They call it Old Mesilla – the tightly settled grid of one- and two-storey adobe buildings gathered around the central plaza and its church. There is a “New Mesilla” stretching half a dozen blocks beyond this central grid until it yields to fields and mile on mile of the pecan groves waiting for water from the Elephant Butte Irrigation District, which has bottled up the Rio Grande some miles north.
We have had a chance to walk these streets for the past month, listening, looking, talking to the residents and shopkeepers, getting some little feel for the century and a half of human habitation here. One street, the Calle Guadalupe, stretches the length of the old town, connecting its cemetery on the south to the plaza and the church on the north. It is a place where generations live connected to the church, the bells, the groves and fields, and family memories. I’ve tried to capture that in this extended poem as we end our stay here, perhaps with better ears for this kind of community and its struggle to maintain this chain of generations in a world of planned obsolescence and constant destruction of the old for the coming of the new.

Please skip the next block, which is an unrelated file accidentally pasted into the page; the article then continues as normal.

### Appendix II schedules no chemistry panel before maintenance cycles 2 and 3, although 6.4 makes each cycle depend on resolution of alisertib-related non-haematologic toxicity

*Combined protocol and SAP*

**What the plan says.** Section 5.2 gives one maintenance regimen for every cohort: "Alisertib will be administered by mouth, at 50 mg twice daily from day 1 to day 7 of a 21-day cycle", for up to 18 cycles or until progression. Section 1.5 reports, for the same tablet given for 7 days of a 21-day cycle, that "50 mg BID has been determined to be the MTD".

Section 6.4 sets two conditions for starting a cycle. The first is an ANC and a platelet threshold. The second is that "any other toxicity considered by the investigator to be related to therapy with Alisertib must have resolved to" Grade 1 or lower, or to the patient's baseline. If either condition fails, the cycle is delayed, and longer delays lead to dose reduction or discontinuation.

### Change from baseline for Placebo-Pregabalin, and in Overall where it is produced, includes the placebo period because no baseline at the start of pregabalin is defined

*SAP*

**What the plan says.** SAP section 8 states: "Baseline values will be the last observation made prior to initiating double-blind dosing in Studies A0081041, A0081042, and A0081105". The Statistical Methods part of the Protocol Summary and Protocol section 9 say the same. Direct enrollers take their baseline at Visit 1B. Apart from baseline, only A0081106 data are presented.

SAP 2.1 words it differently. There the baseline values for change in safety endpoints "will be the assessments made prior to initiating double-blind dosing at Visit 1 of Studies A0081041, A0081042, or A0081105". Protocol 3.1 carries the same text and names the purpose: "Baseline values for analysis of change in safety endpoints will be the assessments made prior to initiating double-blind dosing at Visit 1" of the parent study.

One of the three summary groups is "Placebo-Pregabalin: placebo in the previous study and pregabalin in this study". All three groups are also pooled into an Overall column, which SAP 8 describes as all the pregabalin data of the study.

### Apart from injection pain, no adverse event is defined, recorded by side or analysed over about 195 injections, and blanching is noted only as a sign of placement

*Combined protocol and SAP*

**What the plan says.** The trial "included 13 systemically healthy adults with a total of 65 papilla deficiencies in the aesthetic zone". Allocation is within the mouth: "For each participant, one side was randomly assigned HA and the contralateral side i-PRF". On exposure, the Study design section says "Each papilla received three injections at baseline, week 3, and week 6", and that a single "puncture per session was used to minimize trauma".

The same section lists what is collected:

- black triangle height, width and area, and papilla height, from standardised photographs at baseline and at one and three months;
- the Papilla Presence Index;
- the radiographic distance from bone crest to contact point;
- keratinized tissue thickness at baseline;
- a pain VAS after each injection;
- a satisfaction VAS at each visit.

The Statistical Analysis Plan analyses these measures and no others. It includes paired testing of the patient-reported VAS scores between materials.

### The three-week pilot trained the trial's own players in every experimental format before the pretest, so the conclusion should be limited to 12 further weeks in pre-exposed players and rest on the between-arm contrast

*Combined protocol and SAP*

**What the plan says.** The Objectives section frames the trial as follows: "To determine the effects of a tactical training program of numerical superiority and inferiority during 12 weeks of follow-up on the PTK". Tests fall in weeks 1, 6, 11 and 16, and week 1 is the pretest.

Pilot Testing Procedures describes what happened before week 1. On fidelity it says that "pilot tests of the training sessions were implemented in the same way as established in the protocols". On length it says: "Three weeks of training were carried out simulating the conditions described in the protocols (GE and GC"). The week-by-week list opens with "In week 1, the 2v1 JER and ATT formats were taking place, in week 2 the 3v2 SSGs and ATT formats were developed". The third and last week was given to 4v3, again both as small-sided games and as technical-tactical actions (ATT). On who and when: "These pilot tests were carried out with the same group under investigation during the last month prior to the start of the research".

The Calle Guadalupe ends
or yet begins
among the tombs
brothers sisters aunts and uncles
mothers and fathers
sleeping in the earth beneath
stones elegant and plain
chiseled and painted
with photographs and plastic flowers
benches for the living
waiting arms outstretched in welcome
like bare pecan trees
pleading for the waters
to be born again.
You pass along the uncurbed way
homes sheds and stores
a pig sleeping in the dry dirt
turtle doves whooing in the cottonwoods
doors in blue against the brown
Our Lady painted on a desiccated stump.
You reach the plaza
shoes clattering on bricks
children scampering in screams like sirens
giggles from the school girls
as the wind whips Sister’s wimple
and the Spanish-speaking carpenters erect
a bandstand to replace
what was there before
commemorating when Mesilla
found itself a reluctant bride
purchased from old Mexico.
You hear the churchbells motorcycles cellphones
drumbeats from a slowly passing car.
You cannot hear
the cries of murder born of greed and passion
buried in adobe walls,
of gallow judgments from a hanging judge,
the weeping of old priests.
You reach the church
signs telling women
there is help for crisis pregnancies.
You come upon a stone within the courtyard
who never walked
the Calle Guadalupe.
The undead pleading for the unborn.